Shouldn't regular citizens be able to weigh in on whether scientists are allowed to play with a virus that could kill a third of the population?
It might be the most lethal invention ever to come out of a lab. "I can't think of another pathogenic organism that is as scary as this one," the microbiologist Paul Kiem told The New Scientist.
The frightening new virus was created by Ron Fouchier, a researcher in the Netherlands, last year as he was experimenting with the bird flu. So far, human-to-human transmission of the bird flu has been rare because the virus lacks the necessary equipment to travel in a sneeze. But for years public-health experts have feared that it would one day go airborne. The bird flu has killed roughly 50 percent of the few people it has infected. If it could spread as easily as the seasonal flu, it would kill with the ferocity of a doomsday virus in a science-fiction movie.
I believe in scientific freedom. But the issue here is not free speech and thought. It's a debate about risk.
And now that worst-case virus may have arrived. In the course of his investigations, Fouchier inadvertently engineered a virus that passes its death sentence through a sneeze. For now, the virus only exists in a lab in Rotterdam. (A somewhat less lethal version was created by another team of scientists last year, in Madison, Wisconsin.) Though the virus has only been tested in ferrets, which have respiratory tracts similar to our own, many scientists agree there's a good chance it could be just as lethal in humans.
Fouchier and many of his colleagues want to continue working with the super-bird-flu, despite its dangers. Meanwhile, a number of scientists -- along with the editorial board of The New York Times -- argue that this kind of research might just lead to the apocalypse. "We nearly always champion unfettered scientific research and open publication of the results," The New York Times editors wrote. But "in this case it looks like the research should never have been undertaken because the potential harm is so catastrophic and the potential benefits from studying the virus so speculative. Unless the scientific community and health officials can provide more persuasive justifications than they have so far, the new virus, which is in the Netherlands, ought to be destroyed."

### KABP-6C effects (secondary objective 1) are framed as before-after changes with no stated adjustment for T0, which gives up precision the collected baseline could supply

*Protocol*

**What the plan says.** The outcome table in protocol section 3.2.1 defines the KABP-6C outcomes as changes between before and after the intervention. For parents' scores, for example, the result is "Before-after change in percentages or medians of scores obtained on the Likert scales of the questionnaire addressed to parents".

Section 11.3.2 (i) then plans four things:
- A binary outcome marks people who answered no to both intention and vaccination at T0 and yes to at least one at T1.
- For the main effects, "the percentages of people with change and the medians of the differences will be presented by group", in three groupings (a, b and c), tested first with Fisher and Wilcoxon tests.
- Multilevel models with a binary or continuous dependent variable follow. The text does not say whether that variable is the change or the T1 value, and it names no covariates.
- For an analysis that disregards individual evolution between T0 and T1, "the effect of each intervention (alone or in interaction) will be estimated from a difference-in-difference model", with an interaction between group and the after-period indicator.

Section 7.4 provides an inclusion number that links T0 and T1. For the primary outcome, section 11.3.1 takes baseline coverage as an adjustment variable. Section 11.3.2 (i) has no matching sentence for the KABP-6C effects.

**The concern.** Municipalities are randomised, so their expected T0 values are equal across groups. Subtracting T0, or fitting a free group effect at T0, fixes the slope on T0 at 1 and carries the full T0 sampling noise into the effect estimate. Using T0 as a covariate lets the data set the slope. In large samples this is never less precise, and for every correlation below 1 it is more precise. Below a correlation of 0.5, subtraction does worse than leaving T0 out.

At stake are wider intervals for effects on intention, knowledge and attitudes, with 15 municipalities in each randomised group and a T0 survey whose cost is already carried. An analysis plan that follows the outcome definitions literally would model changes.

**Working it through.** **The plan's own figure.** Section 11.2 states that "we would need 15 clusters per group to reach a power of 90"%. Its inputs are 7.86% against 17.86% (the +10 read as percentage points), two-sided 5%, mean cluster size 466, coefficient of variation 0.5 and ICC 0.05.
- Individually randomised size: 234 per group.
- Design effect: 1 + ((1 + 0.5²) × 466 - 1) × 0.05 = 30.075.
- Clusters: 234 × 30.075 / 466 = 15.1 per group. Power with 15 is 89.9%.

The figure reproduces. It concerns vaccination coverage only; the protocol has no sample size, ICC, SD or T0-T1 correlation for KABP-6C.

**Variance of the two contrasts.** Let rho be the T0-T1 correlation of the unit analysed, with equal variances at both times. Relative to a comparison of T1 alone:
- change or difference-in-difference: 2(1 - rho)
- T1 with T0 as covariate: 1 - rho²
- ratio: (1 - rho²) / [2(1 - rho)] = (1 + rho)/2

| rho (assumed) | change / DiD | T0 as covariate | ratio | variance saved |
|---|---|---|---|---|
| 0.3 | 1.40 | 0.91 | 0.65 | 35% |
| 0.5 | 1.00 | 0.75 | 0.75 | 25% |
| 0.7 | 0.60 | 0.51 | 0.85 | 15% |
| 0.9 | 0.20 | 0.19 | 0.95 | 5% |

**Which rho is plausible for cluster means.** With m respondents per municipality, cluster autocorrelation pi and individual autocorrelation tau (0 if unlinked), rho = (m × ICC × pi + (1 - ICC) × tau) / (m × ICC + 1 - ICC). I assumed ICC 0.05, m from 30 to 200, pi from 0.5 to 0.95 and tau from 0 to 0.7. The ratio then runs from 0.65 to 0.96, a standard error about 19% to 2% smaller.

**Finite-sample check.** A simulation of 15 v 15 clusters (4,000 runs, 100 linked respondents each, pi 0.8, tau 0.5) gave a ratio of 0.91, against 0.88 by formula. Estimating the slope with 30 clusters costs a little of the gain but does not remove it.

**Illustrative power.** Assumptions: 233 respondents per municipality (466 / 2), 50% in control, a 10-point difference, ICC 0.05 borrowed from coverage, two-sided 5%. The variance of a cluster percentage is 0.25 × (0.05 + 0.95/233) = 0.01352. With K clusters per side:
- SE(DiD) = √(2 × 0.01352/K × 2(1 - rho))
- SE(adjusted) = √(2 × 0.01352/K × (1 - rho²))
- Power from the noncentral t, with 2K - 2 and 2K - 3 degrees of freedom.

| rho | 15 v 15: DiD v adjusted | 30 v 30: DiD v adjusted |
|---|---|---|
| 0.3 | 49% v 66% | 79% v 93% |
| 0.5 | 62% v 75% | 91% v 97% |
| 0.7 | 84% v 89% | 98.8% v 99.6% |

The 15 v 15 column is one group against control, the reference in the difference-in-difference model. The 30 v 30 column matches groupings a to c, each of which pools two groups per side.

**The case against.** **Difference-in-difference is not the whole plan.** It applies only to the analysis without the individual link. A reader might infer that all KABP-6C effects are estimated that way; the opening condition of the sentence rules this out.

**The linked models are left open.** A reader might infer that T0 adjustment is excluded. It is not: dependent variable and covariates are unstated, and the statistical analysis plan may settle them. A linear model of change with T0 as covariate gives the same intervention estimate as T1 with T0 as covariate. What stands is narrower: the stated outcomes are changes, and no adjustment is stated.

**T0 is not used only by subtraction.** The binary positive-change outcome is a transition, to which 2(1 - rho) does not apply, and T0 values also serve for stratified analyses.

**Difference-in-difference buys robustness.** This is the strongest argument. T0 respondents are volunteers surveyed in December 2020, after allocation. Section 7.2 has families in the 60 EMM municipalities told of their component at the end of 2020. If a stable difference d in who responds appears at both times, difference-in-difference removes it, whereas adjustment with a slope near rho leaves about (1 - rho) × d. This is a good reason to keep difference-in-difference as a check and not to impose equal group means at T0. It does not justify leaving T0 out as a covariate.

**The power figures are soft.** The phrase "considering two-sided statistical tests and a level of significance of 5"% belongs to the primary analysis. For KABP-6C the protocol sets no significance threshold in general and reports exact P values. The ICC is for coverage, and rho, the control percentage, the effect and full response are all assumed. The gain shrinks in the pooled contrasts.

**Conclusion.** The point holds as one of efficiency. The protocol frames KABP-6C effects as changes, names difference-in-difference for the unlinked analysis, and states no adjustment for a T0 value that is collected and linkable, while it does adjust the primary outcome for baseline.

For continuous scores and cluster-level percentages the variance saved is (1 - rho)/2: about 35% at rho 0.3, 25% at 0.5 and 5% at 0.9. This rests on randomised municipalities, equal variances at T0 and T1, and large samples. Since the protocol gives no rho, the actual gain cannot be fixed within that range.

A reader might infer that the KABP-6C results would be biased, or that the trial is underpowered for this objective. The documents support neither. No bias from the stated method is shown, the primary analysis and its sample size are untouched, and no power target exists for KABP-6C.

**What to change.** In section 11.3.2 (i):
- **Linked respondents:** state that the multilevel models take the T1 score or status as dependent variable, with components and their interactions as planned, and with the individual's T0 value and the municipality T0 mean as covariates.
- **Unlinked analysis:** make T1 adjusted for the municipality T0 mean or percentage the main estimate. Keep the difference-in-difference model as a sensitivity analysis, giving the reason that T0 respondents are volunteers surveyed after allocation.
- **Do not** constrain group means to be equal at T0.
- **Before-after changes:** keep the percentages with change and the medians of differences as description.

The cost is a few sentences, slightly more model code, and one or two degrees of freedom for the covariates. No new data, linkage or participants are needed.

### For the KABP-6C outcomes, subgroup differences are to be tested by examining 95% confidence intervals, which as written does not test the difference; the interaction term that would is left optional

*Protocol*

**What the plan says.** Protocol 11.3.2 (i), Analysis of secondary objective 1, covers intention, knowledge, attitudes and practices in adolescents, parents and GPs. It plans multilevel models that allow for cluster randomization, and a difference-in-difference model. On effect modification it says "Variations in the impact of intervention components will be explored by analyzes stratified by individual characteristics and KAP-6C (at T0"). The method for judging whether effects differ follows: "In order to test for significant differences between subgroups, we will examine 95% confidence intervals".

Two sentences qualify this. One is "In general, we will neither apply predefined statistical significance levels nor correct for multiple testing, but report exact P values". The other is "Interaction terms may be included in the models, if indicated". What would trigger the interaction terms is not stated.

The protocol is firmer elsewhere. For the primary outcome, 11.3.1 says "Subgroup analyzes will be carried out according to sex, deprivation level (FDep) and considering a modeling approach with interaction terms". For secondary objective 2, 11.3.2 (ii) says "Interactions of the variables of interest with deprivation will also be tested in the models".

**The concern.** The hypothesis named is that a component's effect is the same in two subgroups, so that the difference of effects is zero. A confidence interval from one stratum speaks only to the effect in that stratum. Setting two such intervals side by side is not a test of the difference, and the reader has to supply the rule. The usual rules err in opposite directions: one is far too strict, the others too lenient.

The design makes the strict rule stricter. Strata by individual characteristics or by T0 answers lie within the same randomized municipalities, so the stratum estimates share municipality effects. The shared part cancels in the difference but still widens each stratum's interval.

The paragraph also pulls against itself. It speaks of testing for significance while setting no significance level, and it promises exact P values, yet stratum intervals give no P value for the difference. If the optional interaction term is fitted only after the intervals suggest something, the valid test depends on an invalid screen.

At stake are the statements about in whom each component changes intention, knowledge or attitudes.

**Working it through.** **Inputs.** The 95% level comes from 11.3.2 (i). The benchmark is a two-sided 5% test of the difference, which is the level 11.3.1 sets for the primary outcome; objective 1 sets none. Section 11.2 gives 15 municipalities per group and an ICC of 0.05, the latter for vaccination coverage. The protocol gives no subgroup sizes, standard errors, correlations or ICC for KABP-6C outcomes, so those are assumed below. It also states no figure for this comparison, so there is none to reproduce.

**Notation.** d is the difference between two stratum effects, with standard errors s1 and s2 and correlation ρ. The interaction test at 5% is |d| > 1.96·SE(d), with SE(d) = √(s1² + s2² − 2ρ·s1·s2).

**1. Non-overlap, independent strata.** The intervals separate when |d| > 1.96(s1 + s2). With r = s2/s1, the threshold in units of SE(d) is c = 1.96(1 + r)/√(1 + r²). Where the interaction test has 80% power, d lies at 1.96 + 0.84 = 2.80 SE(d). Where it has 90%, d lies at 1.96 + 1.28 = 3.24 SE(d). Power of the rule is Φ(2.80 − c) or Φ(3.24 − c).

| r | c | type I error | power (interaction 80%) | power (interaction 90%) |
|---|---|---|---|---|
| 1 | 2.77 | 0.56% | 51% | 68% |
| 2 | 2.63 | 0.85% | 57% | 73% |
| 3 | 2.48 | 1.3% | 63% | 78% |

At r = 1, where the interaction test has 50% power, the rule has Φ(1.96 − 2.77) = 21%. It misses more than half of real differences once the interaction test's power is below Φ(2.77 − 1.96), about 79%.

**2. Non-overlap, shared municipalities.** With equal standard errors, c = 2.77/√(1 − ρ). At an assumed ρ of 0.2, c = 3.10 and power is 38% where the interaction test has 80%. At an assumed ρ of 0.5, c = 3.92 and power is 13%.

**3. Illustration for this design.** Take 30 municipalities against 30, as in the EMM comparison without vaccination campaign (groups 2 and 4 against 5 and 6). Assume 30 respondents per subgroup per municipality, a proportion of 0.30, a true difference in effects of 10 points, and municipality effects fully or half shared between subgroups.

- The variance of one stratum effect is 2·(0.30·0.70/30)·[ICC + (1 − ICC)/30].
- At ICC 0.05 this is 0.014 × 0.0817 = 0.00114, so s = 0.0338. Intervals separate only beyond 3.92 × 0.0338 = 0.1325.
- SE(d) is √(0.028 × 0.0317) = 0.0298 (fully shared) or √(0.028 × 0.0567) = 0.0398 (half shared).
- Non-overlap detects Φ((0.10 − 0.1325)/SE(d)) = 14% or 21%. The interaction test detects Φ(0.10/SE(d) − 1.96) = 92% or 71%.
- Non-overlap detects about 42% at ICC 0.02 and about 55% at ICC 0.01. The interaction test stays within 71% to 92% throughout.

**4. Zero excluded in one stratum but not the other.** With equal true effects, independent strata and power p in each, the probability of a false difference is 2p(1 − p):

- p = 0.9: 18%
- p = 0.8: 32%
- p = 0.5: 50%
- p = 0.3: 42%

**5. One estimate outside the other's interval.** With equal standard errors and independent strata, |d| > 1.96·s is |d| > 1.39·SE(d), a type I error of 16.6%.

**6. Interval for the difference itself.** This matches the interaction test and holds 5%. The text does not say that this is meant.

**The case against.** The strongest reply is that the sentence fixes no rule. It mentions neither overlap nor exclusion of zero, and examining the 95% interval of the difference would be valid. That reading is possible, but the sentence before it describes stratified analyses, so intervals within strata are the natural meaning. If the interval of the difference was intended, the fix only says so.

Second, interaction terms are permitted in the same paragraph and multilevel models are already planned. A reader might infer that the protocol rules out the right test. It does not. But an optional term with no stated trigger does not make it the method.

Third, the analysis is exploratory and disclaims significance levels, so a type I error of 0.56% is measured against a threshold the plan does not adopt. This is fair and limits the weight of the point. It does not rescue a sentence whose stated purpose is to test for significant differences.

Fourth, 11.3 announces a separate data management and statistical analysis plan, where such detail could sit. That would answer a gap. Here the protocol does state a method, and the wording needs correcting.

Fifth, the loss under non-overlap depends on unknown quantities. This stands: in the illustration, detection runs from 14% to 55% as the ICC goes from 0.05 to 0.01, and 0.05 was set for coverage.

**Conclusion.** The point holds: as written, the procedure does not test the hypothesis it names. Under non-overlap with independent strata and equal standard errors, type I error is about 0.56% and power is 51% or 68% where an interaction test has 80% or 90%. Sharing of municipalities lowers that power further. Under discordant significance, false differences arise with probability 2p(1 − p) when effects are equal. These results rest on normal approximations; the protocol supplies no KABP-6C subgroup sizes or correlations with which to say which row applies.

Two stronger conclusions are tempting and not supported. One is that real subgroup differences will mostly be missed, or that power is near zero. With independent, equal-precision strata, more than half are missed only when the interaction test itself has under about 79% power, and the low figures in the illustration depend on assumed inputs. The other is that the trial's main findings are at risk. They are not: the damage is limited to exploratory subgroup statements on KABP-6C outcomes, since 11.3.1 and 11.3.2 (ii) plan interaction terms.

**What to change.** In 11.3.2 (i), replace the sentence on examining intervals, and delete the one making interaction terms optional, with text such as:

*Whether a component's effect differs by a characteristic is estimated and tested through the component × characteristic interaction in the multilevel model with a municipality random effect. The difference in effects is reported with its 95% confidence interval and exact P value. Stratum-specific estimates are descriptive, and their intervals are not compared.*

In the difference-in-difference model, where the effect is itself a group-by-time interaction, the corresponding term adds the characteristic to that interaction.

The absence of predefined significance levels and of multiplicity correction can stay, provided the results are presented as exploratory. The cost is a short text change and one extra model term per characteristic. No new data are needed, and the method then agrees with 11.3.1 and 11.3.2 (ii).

In response to such concerns, the National Institutes of Health (NIH) asked scientists to suspend research on the lab-created bird flu until late March. During this brief moratorium, an elite group of professionals will discuss how to go forward with the research. The debate will happen in a closed-door meeting. You and I are not invited.
Why has the public been shut out? Shouldn't regular citizens be able to weigh in on whether scientists are allowed to play with a virus that could kill a third of the world's population? Of course, in almost every other case, I believe in scientific freedom. But the issue here is not free speech and thought. It's a debate about risk. In this case, the risk posed by noodling with the super-bird-flu is so extreme that it affects all of us. Are you willing to bet your life on this research?
It distresses me, then, that the conversation is taking place in a closed room. Members of the public should be able to speak out as well.
In an attempt to do just that, I called the NIH's National Science Advisory Board for Biosecurity and asked whether I could submit my comments through email or a public website. I was told I could not. (However, the receptionist did give me a street address, and said that I could mail in a paper letter.)
In my response to my continued inquiries and pestering, an NIH communications officer told me that the NIH would provide an email address for feedback. She said she'd get back to me. That was more than three weeks ago. I haven't heard anything from her.
It will be nice when our bureaucrats finally get around to adopting technology from the late 20th century -- before we get too far into the 21st.
Image: Csaba Peterdi/Shutterstock.
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